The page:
It is hard now to remember the days when Englishmen venturing on holiday to the Med had to be warned to watch out for conmen. The inference being that they wouldn’t have encountered dishonest tradesmen at home, and so would not recognise a charlatan. Now we have become the nation of spivs and shysters ourselves. At least in Italy they don’t close down the railway ticket offices so that the inspectors can pounce on you when you find it impossible to buy a ticket. It isn’t Spanish airlines that charge you £40 to check-in or £120 if you want to check a second bag into the hold. Admittedly, I’ve never tried to open a bank account in Greece, but I suspect they are not quite so brazen there about enticing you with teasing introductory interest rates — only to slash them without telling you a few weeks later.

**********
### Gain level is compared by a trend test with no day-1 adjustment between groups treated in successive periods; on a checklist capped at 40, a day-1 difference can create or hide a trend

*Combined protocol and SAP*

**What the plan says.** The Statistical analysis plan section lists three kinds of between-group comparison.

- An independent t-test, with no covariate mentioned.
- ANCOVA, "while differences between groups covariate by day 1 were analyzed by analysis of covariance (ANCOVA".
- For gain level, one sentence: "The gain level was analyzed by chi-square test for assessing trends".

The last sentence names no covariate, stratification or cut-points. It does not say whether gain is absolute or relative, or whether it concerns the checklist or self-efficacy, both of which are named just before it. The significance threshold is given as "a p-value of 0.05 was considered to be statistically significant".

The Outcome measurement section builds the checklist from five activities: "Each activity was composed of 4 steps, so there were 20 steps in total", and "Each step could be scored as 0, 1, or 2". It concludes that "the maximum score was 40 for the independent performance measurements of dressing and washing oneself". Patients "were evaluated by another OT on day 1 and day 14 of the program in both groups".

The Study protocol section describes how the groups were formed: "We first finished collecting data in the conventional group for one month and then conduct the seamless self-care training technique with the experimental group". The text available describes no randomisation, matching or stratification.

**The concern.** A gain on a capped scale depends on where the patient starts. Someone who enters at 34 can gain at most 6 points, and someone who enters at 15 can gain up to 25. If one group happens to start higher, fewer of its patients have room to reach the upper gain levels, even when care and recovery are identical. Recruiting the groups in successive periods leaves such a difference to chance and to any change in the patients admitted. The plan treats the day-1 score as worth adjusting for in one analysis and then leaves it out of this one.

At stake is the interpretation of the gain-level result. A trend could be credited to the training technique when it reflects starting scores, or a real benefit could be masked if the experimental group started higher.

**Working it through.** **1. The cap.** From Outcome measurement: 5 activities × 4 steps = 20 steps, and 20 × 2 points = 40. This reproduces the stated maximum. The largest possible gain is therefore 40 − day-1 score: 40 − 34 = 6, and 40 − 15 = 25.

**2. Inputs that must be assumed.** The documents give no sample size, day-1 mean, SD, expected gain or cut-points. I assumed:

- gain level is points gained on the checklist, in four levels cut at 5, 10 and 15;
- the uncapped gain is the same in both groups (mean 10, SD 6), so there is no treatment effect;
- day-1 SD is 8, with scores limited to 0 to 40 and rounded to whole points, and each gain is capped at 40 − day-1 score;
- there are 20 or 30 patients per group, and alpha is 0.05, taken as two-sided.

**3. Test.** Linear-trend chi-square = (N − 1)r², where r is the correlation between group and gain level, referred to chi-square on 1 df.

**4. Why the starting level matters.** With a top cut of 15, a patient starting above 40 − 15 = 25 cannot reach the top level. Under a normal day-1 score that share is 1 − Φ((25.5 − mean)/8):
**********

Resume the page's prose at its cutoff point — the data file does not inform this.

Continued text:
This Labour government has become an even greater friend of shysters than its earlier Harold Wilson manifestation. Labour has such a blind spot regarding business that it simply cannot distinguish between where business ends and racketeering begins. It is as if the whole world of profit-seeking is so foreign to Gordon Brown and his companions that they have been unable to recognise the concept of making an honest buck.

This certainly applied to the banks, where Mr Brown was bamboozled by the money cascading into his Treasury. His government, let us never forget, took a 40 per cent cut in all the bonuses paid: the greed of the financiers themselves was matched by a greed, by government, for the tax haul. This was a no-questions-asked kind of greed, where Mr Brown did not wonder whether money was being made by fair or foul means, as long as it paid for his public services.